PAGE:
On this occasion I am kicking myself, because I should have gone on record. I was simply too busy with other stuff to put my doubts down in words, as a short post. I’ll put them down now as an afterthought, so you may share my doubts the next time you notice two things.

First, any sort of tropical storm in the warm sector of a developing gale will up the ante. The “Perfect Storm” 1991 had Hurricane Grace to tap. Other autumnal gales have seemed to fail to weaken even when occluded, as if the occlusion was a pipeline of tropical juice, (and at times as if the tropical storm was unwinding and feeding directly into the Gale.) In such cases a gale can give New England staggering amounts of rain. In other cases the upper air trough, digging down into the USA to create the Gale, is “negatively tilted” in such a manner the remnant of a tropical storm (and the gale-center itself) do not head out to sea, but curve inland, and at times the tropical remnant is accelerated north so abruptly that it is as if it is whipped north, and consequently it retains some of its tropical characteristics over waters so cold one ordinary would expect the storm to cease being tropical.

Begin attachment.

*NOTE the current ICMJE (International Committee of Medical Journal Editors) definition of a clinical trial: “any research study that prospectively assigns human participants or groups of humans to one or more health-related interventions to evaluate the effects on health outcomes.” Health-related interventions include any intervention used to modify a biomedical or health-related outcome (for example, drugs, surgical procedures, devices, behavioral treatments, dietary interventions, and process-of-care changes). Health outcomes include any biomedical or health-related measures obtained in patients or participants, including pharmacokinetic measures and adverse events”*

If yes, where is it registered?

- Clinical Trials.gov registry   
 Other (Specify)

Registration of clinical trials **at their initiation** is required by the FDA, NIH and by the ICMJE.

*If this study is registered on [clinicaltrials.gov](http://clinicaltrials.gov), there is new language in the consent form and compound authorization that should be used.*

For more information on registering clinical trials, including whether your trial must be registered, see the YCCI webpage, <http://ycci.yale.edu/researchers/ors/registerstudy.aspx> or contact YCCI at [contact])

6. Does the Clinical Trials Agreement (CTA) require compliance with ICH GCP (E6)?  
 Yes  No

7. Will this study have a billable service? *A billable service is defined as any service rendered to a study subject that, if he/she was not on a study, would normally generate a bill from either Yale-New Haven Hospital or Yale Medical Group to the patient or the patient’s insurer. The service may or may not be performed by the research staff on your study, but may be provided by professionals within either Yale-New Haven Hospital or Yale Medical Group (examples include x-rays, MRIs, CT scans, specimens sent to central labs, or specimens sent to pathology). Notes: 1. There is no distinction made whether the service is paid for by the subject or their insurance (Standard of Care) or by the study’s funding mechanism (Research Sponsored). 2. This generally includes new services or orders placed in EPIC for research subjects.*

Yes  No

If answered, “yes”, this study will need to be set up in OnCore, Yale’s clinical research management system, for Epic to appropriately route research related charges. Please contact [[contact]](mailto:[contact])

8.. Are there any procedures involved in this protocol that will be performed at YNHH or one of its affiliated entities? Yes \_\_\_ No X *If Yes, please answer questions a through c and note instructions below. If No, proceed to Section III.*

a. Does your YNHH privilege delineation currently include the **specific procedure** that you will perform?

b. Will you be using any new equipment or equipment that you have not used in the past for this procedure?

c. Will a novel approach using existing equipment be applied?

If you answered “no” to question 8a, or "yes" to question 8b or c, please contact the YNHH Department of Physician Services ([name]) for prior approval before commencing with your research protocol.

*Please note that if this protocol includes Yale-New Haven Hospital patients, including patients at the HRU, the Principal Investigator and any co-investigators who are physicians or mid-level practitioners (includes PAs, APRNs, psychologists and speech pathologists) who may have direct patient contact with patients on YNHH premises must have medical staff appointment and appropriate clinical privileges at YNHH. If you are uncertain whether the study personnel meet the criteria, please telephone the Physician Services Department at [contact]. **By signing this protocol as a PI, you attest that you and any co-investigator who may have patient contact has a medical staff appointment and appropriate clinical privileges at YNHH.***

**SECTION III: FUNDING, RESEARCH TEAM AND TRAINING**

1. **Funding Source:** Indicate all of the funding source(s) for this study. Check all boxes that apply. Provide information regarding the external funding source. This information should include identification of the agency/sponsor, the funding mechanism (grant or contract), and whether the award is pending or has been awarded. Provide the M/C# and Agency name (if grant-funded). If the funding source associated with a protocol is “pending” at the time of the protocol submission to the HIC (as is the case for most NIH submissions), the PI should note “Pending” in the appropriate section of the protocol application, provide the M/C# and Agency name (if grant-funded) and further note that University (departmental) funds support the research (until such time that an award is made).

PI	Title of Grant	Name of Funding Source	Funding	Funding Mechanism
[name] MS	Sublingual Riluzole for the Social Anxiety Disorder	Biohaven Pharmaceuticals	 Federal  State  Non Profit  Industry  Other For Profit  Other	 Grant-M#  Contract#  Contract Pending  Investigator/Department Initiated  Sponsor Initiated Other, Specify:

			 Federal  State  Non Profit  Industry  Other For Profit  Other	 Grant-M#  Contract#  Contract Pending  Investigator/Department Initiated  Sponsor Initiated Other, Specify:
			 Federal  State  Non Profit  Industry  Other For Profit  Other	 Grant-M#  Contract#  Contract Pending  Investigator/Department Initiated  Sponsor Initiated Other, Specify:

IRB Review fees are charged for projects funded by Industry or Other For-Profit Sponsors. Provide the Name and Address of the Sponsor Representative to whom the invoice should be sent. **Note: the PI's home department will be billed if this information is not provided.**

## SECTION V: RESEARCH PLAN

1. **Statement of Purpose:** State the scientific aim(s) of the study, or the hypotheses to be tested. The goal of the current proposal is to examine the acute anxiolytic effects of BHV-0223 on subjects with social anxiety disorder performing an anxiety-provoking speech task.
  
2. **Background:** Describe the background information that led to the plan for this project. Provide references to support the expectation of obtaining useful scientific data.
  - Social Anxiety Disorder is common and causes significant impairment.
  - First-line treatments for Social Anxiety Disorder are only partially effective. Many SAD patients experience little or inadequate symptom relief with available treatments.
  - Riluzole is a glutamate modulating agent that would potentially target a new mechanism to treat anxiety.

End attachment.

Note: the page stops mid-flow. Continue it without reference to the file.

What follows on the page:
This brings me to my second point, which is that the hurricane center has some new and nit-picky way of defining a tropical storm that, to be a bit rude, seems ludicrous to me. Often it seems a case of “straining at a gnat while swallowing a camel”.

To say Hurricane Sandy was not a hurricane when it came ashore is a prime example, and may have even cost a few people their lives. Saying “Hurricane Sandy no longer exists” causes the average Joe to drop his guard. People don’t respect a “gale” the same way they respect a “hurricane”, and the weather bureau is suppose to serve the public, and not puff the vanity they display when they think they are showing off some sort of prowess, in being able to make some hair-splitting distinction between when a storm is officially “tropical” and when it becomes “extra-tropical”.